Forthcoming Books

Books currently in production (all publication dates are subject to change):

by Henry W. Shoemaker, compiled and edited by T. M. Gray and Charles G. Waugh

            When you look at the body of Henry W. Shoemaker’s work, it is very impressive. Indeed, the Pennsylvania Magazine of History and Biography (Apr., 1914) referred to his folktales as “. . . works of pure genius. . . .” At least 8 of his folktale collections have been reprinted recently. And his best stories are quite enjoyable. That is why we have assembled the cream of his supernatural ones for your entertainment. We hope you enjoy reading these 25 stories as much as we enjoy bringing them to you. December 2020.

How the Music continued after 1862. A Compendium of Civil War Brass Bands from NEW ENGLAND, Volume Three: Connecticut, Rhode Island, and Maine Volunteers, by John F. Bieniarz, Senior Editor Steve Stearns, with Rebecca L. Caldwell, Rebecca L. Doucette, & Cap Harper


            Civil War! Rebellion! The Union was torn apart. This was a time for men to do their duty, and “Save the Union!” was heard all over the north. In May 1861, the Federal government authorized every volunteer infantry regiment to field a 24-piece brass band, and thousands of town bandsmen enlisted. In early 1862, the government determined the cost for these bands to be prohibitive. Congress passed Public Law 165, the War Department issued General Order 091, and all volunteer regimental bands mustered out of service between August and September 1862. Music was no more. Well, “steady boys!” The music did not stop, not by a long shot.

            John F. Bieniarz, a modern-day Civil War brass bandsman, has done extensive research to prove the existence of hundreds of regimental brass bands after August 1862. Starting with Massachusetts, the author presents his case regiment by regiment, proving the existence of approximately 50 brass bands, when the state only authorized 23. How was this possible? Because privates from the ranks were … detailed to the regimental band.

            John F. Bieniarz retired in 1995 as Captain of Police after 20-years’ service with the Laconia, N.H., Police Department. In 1999, John formed the 12th New Hampshire Regiment Serenade Band, a Civil War re-enactment brass band, and in 2002, he and his wife Rebecca became charter members of the Federal City Brass Band, Baltimore, Md. After moving to Washington, D.C., in 2004, John started full-time research at the National Archives and the Library of Congress, conducting an “investigation” into the existence of volunteer regimental brass bands, before and after 1862. His work on Massachusetts, presented in Volume One, with Volume Two comprising of brass bands of units in the states of New Hampshire and Vermont, and Connecticut, Rhode Island and Maine in this, Volume Three. John and Rebecca currently reside in Utah. December 2020 or January 2021.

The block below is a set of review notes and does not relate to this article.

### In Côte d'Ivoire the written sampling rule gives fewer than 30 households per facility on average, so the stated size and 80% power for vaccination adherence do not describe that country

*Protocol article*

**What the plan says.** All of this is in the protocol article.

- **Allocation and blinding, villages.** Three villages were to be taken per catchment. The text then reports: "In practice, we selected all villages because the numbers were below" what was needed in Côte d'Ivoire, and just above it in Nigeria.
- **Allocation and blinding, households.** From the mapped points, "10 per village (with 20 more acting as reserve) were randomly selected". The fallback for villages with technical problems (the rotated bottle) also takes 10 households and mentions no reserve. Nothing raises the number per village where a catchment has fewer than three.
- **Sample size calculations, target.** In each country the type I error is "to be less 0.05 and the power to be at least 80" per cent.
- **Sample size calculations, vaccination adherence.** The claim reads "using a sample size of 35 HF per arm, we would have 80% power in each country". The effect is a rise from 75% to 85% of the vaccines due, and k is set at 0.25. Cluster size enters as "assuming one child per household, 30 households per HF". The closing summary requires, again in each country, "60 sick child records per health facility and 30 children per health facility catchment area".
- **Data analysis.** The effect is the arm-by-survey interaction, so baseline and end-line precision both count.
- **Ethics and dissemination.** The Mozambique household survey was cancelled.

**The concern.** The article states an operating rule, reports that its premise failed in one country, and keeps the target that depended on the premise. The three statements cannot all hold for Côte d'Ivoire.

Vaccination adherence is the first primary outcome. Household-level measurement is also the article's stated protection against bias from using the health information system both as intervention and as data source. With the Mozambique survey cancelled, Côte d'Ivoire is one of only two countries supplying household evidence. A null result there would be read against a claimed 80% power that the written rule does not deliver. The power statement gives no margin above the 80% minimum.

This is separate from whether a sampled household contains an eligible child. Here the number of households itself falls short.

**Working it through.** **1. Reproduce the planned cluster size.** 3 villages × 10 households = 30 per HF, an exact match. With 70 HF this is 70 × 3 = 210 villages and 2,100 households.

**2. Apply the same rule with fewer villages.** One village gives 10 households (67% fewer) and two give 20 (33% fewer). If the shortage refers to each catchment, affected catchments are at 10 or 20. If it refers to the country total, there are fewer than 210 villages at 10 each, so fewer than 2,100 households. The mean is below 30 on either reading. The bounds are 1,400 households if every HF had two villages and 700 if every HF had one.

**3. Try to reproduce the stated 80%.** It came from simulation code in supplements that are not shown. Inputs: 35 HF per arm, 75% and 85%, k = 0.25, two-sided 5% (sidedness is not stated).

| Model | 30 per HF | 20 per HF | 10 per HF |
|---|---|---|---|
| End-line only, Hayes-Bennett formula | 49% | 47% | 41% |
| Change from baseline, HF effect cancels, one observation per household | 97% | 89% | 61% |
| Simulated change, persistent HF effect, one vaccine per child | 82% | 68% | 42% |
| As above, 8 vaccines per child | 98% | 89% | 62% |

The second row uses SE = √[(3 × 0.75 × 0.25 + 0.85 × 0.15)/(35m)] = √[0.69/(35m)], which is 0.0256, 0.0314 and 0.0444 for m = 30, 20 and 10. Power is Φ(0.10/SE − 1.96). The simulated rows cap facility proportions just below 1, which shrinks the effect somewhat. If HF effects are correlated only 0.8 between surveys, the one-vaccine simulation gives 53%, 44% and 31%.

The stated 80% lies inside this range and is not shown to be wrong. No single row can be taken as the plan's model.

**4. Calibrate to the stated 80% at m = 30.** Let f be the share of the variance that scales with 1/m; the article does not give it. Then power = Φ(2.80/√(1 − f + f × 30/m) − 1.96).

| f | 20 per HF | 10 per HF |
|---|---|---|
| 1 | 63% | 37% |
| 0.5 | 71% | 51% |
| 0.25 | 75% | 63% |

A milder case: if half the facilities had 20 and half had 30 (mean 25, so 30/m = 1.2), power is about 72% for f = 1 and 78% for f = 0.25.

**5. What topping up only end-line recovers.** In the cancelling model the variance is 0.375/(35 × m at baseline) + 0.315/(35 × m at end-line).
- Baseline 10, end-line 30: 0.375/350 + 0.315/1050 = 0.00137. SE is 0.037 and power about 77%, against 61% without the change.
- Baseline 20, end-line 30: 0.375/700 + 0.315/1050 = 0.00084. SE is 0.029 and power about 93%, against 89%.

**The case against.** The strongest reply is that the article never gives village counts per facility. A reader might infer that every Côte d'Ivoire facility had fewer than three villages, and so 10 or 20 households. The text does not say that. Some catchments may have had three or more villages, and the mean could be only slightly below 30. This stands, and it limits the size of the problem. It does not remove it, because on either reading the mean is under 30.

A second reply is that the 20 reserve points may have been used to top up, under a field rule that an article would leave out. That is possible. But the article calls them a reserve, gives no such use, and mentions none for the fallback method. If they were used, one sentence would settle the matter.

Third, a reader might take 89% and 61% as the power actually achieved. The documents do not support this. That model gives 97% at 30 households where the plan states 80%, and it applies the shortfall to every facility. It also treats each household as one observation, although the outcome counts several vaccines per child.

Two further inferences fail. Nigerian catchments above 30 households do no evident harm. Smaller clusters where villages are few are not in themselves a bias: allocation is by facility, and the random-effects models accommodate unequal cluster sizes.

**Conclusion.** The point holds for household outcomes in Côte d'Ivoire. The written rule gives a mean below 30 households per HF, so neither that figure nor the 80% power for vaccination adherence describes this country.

edited by M. Grant Kellermeyer, T. M. Gray, and Charles G. Waugh


            Since the dawn of civilization there has been a need to look outside of ourselves: to have something human-but-not-human there to mock us, tempt us, and define us by our weaknesses, desires, and foolishness. Satan has played this role adroitly whether he has been the lustful Pan, the gloomy Hades, the playful Puck, the ambitious Lucifer, the tempting Mephistopheles, the deceitful leprechaun, the monstrous Beast, or the lawyerly adversary of Job. The 26 stories included in this anthology look at several cultures’ interpretations of the King of Hell — some are humorous, some horrific, some philosophical, and some fantastical — but all ponder the relationship of humanity to its darker side. Take a peek, make yourself easy, and don’t sign away your soul without a crackerjack lawyer.  December 2020 or January, 2021.

edited by T. M. Gray, Jeffrey A. Linscott, and Charles G. Waugh.

Afterward by Jon A. Schlenker


            This anthology called Egyptian Bizarre was created because there are many good, and relatively unknown, Egyptian stories out there. Our focus is a little broader than most of the anthologies regarding strange stories regarding Egypt and Egyptians. Ten of our selections, for example, feature bizarre events having nothing at all to do with mummies. Much in our anthology is fresh. More than 2/3rds of our 21 selections do not appear in any other anthologies (9) or appear in only 1 previously published anthology (6). Finally, we wanted to assemble an Egyptian anthology that would satisfy our tastes. If you’ve read any of our other work, you know, much time and effort goes into our books. They aren’t just thrown together. Besides calling upon our memories, we do much book and serial research on the web looking for well written, easy to read stories, offering novel ideas and, collectively, a good amount of thematic variation. And in the end, we’re very pleased with how this book turned out. We hope you’ll be too. January, 2021.


edited by Jeffrey A. Linscott, Charles G. Waugh, and Kathy Sweet Waugh


            Bug Awful is a collection of speculative stories about some horrible things different bugs might do.


            Our 16 stories were written by 15 different authors. Each comes from a different source. And collectively they cover 64 years of publishing — from 1897 to 1961. Though two previous anthologies have investigated this theme, 14 of our stories have appeared in neither of them. All of our selections are, we believe, well done. They are, however, mostly obscure, and likely to be unfamiliar to you. It is something I strive for, and am usually able to do, thanks to an ability to remember thousands of stories I have read in books and magazines over the last 72 years.

Other Upcoming Waugh Books